Volunteers for three years credited previous to call for 300,000 volunteers of October 17, 1863:


      Credits under call of October 17, 1863, for 300,000 volunteers, and subsequent calls:

      Volunteers for three years. -- F. COLOMB, jr., F. ENO, H. P. FISHER, J. VERE.

      Volunteers for one year. -- A. J. HOBON, E. MATOT, G. A. QUILTY.

      Volunteer for nine months. -- C. N. DICKENSON.

      Furnished under draft. -- Paid commutation, E. F. BENTON, J. TATREAU.

      There is no record at hand which furnishes a list of men enlisted in the War of 1812, but well-authenticated tradition includes the names of George FISHER, Newton ROSE, Josiah PARKER, Abram MCKENZIE, Elijah BENTON, Solomon HOBBS, Solomon STRONG, jr., Charles BACON, Coleman JACKMAN, and Christopher DENNISON, jr., and some others, perhaps, who were present as volunteers and participated in the battle of Plattsburgh in 1814.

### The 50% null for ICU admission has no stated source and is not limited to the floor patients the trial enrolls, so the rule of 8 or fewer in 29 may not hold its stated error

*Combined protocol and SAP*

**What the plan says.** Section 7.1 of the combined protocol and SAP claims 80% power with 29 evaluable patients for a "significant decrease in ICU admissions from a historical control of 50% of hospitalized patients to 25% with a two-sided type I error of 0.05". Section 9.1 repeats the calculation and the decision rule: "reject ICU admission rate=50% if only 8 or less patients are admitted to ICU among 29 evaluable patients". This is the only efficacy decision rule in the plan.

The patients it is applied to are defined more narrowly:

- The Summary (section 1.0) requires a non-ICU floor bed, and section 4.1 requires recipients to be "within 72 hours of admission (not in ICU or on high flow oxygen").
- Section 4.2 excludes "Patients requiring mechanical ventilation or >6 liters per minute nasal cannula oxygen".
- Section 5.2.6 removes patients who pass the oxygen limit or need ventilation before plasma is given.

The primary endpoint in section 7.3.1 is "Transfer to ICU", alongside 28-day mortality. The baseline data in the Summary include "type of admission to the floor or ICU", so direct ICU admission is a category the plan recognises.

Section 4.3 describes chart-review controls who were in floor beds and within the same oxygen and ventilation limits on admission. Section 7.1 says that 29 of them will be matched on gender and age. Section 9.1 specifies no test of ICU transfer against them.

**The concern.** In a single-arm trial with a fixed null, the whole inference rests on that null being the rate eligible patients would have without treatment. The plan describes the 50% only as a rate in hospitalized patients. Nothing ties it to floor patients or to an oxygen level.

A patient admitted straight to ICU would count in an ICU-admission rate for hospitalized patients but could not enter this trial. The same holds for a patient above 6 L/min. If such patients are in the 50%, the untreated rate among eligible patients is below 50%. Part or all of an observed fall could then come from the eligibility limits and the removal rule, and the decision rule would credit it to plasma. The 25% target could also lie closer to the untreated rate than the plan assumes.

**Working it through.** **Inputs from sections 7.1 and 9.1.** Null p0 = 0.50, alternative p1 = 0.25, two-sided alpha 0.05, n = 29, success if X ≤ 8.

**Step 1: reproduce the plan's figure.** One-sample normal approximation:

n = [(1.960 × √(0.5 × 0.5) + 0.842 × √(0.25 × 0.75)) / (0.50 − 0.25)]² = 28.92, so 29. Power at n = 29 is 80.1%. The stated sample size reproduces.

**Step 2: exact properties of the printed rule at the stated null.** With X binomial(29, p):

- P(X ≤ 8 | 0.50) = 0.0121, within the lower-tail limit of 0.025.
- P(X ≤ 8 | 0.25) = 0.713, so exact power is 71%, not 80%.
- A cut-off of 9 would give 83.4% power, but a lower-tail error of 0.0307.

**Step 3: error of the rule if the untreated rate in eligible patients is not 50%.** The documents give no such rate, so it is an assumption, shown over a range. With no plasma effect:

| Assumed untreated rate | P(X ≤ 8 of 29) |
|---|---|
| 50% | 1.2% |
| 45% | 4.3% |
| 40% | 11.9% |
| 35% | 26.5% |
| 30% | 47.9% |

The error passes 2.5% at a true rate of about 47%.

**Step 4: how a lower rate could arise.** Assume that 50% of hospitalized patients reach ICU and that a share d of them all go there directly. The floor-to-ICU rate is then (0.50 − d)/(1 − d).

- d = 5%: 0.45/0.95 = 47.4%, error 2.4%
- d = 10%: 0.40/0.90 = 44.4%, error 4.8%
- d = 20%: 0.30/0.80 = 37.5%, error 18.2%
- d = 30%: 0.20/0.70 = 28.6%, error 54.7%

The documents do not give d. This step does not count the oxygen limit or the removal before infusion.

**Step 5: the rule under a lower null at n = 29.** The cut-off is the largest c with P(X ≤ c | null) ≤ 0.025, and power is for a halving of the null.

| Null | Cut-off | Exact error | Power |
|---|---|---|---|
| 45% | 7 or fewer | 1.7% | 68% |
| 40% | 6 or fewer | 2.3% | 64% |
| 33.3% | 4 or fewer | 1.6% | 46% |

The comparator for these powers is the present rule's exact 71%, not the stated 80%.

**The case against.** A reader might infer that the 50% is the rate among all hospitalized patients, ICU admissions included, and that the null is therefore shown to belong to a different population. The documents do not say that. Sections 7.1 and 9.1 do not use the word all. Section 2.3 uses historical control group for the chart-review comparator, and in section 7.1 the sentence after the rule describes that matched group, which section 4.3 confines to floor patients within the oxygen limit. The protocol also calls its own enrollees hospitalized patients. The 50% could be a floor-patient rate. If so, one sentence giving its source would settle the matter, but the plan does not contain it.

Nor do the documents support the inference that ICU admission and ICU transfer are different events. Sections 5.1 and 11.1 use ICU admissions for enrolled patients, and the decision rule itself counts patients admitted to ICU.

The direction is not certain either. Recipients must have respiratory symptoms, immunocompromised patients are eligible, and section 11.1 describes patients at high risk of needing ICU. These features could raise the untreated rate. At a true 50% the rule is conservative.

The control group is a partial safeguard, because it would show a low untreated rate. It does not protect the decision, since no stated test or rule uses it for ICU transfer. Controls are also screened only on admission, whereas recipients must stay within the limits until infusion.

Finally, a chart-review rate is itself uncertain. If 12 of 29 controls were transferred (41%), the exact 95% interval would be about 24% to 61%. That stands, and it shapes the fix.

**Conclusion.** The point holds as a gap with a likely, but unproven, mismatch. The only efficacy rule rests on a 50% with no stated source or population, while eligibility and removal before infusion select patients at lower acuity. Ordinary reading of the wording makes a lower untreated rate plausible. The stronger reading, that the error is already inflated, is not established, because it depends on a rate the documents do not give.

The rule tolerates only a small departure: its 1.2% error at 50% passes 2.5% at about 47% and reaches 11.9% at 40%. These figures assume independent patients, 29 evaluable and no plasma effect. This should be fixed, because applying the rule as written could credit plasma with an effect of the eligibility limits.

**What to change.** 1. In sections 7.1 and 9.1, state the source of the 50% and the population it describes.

Chapter XXXV, pages 702-712.
History of the Town of Waltham.
"History of Addison County, Vermont, 
With Illustrations And Biographical Sketches
of Some Of Its Prominent Men and Pioneers." 
Edited by H. P. Smith. Syracuse, N. Y.;
D. Mason & Co., Publishers, 1886.

Transcribed by Jan Maloy, 2002